After last week’s episode, which was probably the best piece of TV we have seen all year, we have finally reached the finale of series two of Ashes To Ashes. Was it worth the wait? Oh yes, indeed, but before I rush headlong into just how good the episode was, it’s worth a little recap as to how we got here.
With Alex on the verge of returning to the ‘real world’ and the future (or present version, depending on how you look at it) Summers goading her to become part of ‘Operation Rose’, she is in a dilemma. If she wants to return home and see her daughter Molly again she must become the thing she hates, a corrupt police officer. With this thought we find that she has been recording her issues down on tape, and while this is incriminating (and a bit of a bolt-on plot device) it all seems very much in character with somebody who has to analyse everything.
In turmoil about her predicament she has visions via the TV of Gene Hunt reading her life story on Jackanory, in which she is also given the facts that her condition is critical in hospital as the infection she has caught (from removing the bullet last week) is spreading. It is only with a dosage of intense drugs that she will be able to awake from her coma. This idea of the countdown to the 50mls of drugs being administered gives a stark warning that if she doesn’t find and solve the issues surrounding Operation Rose before the last resort drugs are finally used, then she will be stuck in 1982 forever.
Alex isn’t the only one in conflict as, after last week’s showdown with Chris, the team and Gene are treating the naïve policeman with kid gloves, leaving him out of investigations, alienating him from conversations and also the banter of the office. Even when Ray tucks into a battered piece of evidence at a chip shop crime scene, Chris is left out of the jokes (and they’re good jokes, too). With his relationship with Shaz strained and feeling like Kurt Russell in The Thing, he is looking for any opportunity to redeem himself.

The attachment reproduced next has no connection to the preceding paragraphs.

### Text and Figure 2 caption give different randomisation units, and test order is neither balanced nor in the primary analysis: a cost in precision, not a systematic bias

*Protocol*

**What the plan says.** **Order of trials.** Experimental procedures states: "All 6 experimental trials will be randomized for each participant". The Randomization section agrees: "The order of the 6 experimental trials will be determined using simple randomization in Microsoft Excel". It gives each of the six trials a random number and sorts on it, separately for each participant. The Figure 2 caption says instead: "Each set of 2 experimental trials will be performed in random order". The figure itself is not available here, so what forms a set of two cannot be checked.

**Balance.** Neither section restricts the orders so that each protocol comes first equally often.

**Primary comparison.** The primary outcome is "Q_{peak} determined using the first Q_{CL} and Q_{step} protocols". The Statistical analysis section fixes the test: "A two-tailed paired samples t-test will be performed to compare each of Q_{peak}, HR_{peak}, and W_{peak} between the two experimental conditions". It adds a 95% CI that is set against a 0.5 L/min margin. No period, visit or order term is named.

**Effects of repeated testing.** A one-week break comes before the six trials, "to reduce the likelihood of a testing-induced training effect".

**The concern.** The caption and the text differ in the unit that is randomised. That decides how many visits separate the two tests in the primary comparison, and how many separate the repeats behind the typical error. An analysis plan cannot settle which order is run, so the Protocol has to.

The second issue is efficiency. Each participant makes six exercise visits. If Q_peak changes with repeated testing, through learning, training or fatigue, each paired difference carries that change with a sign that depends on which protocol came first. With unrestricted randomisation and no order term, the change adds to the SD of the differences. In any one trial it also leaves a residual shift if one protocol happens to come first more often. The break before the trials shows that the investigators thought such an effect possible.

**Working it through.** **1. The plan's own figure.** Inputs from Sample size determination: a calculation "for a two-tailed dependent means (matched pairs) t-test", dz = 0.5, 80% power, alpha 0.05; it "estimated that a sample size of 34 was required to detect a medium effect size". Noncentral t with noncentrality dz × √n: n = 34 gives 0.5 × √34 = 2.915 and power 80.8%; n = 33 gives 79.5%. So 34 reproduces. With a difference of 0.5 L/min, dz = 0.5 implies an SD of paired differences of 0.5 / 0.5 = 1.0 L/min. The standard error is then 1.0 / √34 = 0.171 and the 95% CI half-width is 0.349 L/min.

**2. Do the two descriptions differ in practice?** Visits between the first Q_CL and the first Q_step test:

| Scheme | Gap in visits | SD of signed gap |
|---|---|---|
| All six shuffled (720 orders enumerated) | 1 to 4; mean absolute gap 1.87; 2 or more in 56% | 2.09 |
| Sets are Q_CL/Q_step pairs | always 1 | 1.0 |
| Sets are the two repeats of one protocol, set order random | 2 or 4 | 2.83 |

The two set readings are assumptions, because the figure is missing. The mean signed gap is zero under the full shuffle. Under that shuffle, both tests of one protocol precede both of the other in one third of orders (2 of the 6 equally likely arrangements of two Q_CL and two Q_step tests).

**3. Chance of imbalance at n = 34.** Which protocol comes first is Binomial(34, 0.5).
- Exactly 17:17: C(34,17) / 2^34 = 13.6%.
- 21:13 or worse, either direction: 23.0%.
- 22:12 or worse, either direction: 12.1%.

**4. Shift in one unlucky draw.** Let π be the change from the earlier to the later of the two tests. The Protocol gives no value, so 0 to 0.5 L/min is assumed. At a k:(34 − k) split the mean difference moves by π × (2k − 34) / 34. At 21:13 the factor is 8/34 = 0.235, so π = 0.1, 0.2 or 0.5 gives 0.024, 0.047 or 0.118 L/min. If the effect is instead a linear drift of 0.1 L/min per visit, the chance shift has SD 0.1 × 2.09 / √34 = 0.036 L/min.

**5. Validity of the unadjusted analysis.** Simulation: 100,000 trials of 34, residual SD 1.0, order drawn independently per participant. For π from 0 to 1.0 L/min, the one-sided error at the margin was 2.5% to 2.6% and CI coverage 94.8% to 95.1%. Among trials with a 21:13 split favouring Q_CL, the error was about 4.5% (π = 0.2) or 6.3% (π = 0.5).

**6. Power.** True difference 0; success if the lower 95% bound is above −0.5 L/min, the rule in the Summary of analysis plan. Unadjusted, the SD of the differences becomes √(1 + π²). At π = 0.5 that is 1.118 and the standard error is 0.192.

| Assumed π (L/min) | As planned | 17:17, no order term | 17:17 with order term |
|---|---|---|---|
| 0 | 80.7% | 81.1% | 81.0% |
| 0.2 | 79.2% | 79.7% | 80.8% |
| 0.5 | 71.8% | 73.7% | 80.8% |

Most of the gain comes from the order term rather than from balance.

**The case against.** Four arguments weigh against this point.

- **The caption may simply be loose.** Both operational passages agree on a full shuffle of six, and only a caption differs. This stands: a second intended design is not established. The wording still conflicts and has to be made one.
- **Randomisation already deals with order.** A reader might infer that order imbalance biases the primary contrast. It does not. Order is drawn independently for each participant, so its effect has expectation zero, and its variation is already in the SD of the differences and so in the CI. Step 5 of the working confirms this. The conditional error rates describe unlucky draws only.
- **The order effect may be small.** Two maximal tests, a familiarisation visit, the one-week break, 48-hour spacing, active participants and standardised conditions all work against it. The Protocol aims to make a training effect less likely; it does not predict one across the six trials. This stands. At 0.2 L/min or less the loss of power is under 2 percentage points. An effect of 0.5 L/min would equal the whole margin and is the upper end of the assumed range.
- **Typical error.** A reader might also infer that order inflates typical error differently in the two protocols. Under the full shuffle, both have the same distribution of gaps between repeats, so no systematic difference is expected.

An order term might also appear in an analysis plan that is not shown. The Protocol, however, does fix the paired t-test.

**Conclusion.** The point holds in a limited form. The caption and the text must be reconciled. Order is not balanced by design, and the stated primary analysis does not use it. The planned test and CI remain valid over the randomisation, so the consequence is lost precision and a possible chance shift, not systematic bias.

When this does occur, however, things don’t go to plan. As we found out last week, Chris’ implication with Operation Rose goes a lot deeper than is known. Rose, it seems, is an ‘inside job’ designed and put together by a set of corrupt policemen who have been manipulating events both within the police force and criminal fraternity. Following up a grizzly murder with Jenette, a potential love interest for Gene (she’s a baddie, you can tell), and her thug-like brother ‘Tiny Tim’ (a criminal known for his violent nature who himself is scared of the implications in Operation Rose), Gene, Ray and Alex uncover a complex plot involving a bullion heist and a conspiracy that goes right to the top.
However, Operation Rose really is not quite as sinister as first thought. Although corrupt policemen are involved, the entire operation is nothing more than an elaborate robbery which at first would seem a bit anti-climatic.
While making for a good shootout finale, the concept that Summers, the Masons and the secret meetings and corruption are only really to do with money would seem a little disappointing. However, looking at the way the episode played out and the ‘pay-off’ to the series shows the entire operation really is just a plot device. As Summers, it seems, is not really the ‘bad-guy’ after all.